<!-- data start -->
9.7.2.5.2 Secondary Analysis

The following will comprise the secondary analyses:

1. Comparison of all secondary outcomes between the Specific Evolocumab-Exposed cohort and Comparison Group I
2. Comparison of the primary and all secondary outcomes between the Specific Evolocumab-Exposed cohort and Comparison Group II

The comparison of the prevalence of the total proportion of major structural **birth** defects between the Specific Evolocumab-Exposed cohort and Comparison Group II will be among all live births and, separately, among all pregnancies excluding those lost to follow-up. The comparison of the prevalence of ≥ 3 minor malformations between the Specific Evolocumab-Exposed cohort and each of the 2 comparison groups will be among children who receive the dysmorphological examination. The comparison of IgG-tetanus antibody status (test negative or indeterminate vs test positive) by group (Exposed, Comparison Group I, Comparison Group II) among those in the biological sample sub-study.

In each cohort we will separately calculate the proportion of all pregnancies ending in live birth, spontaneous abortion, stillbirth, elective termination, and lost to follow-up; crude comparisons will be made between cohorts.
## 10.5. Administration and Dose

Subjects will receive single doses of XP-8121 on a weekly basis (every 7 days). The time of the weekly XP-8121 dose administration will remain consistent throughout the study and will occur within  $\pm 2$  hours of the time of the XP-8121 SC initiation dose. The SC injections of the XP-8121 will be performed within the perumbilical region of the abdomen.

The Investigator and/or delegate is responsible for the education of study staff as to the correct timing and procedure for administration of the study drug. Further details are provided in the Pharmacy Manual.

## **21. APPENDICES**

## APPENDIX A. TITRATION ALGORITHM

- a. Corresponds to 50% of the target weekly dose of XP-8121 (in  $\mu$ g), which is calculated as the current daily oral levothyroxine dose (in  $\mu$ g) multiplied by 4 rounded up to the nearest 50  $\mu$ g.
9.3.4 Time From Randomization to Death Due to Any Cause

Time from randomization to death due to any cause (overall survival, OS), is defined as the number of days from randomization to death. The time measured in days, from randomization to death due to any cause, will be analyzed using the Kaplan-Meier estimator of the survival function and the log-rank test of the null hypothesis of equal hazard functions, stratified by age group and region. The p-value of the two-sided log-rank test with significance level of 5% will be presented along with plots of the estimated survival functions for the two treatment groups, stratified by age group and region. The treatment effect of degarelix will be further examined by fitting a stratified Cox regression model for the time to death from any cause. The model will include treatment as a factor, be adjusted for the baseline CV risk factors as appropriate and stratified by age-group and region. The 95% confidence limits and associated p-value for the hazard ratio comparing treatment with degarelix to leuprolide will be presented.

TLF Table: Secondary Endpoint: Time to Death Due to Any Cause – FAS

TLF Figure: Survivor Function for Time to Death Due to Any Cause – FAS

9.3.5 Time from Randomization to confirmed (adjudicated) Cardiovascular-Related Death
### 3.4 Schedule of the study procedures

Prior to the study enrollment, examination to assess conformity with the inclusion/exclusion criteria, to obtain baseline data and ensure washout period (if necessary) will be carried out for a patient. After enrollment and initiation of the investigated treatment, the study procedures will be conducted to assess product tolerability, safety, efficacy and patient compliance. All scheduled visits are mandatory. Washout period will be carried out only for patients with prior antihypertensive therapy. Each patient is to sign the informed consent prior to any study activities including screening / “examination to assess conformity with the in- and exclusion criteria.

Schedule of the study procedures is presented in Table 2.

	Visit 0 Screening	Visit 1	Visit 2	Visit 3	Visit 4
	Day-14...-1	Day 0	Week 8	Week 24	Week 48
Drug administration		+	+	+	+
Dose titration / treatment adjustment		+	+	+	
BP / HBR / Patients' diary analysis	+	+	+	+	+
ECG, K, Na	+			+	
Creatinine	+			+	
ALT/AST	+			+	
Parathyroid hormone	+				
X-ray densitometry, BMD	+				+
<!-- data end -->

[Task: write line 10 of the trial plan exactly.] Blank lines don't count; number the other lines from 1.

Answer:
## **21. APPENDICES**